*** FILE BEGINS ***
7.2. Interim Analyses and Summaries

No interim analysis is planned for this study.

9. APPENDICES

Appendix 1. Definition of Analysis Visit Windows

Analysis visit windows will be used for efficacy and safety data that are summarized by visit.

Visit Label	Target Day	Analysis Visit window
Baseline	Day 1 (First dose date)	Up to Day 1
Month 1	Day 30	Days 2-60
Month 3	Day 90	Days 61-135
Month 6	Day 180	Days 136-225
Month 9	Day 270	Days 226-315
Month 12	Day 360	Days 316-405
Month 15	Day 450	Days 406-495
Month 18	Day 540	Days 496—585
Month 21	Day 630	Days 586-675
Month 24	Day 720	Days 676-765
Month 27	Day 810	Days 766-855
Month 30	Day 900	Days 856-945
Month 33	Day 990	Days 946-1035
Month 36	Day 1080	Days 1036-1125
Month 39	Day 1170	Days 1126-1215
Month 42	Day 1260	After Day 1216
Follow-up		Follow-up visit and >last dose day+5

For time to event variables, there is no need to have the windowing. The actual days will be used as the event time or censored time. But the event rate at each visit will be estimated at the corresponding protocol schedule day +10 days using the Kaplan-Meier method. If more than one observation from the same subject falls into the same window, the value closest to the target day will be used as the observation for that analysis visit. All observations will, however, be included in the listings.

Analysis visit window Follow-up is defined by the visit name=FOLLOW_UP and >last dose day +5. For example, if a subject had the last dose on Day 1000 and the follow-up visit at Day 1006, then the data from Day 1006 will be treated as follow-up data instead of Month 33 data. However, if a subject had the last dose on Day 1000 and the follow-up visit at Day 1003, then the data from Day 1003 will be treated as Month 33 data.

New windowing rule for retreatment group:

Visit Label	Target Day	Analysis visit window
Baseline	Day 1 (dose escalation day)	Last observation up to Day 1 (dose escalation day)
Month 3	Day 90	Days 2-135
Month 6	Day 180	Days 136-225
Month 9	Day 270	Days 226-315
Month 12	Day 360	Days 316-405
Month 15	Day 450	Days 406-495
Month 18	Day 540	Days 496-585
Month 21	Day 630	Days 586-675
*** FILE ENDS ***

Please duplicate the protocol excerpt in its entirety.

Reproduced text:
7.2. Interim Analyses and Summaries

No interim analysis is planned for this study.

9. APPENDICES

Appendix 1. Definition of Analysis Visit Windows

Analysis visit windows will be used for efficacy and safety data that are summarized by visit.

Visit Label	Target Day	Analysis Visit window
Baseline	Day 1 (First dose date)	Up to Day 1
Month 1	Day 30	Days 2-60
Month 3	Day 90	Days 61-135
Month 6	Day 180	Days 136-225
Month 9	Day 270	Days 226-315
Month 12	Day 360	Days 316-405
Month 15	Day 450	Days 406-495
Month 18	Day 540	Days 496—585
Month 21	Day 630	Days 586-675
Month 24	Day 720	Days 676-765
Month 27	Day 810	Days 766-855
Month 30	Day 900	Days 856-945
Month 33	Day 990	Days 946-1035
Month 36	Day 1080	Days 1036-1125
Month 39	Day 1170	Days 1126-1215
Month 42	Day 1260	After Day 1216
Follow-up		Follow-up visit and >last dose day+5

For time to event variables, there is no need to have the windowing. The actual days will be used as the event time or censored time. But the event rate at each visit will be estimated at the corresponding protocol schedule day +10 days using the Kaplan-Meier method. If more than one observation from the same subject falls into the same window, the value closest to the target day will be used as the observation for that analysis visit. All observations will, however, be included in the listings.

Analysis visit window Follow-up is defined by the visit name=FOLLOW_UP and >last dose day +5. For example, if a subject had the last dose on Day 1000 and the follow-up visit at Day 1006, then the data from Day 1006 will be treated as follow-up data instead of Month 33 data. However, if a subject had the last dose on Day 1000 and the follow-up visit at Day 1003, then the data from Day 1003 will be treated as Month 33 data.

New windowing rule for retreatment group:

Visit Label	Target Day	Analysis visit window
Baseline	Day 1 (dose escalation day)	Last observation up to Day 1 (dose escalation day)
Month 3	Day 90	Days 2-135
Month 6	Day 180	Days 136-225
Month 9	Day 270	Days 226-315
Month 12	Day 360	Days 316-405
Month 15	Day 450	Days 406-495
Month 18	Day 540	Days 496-585
Month 21	Day 630	Days 586-675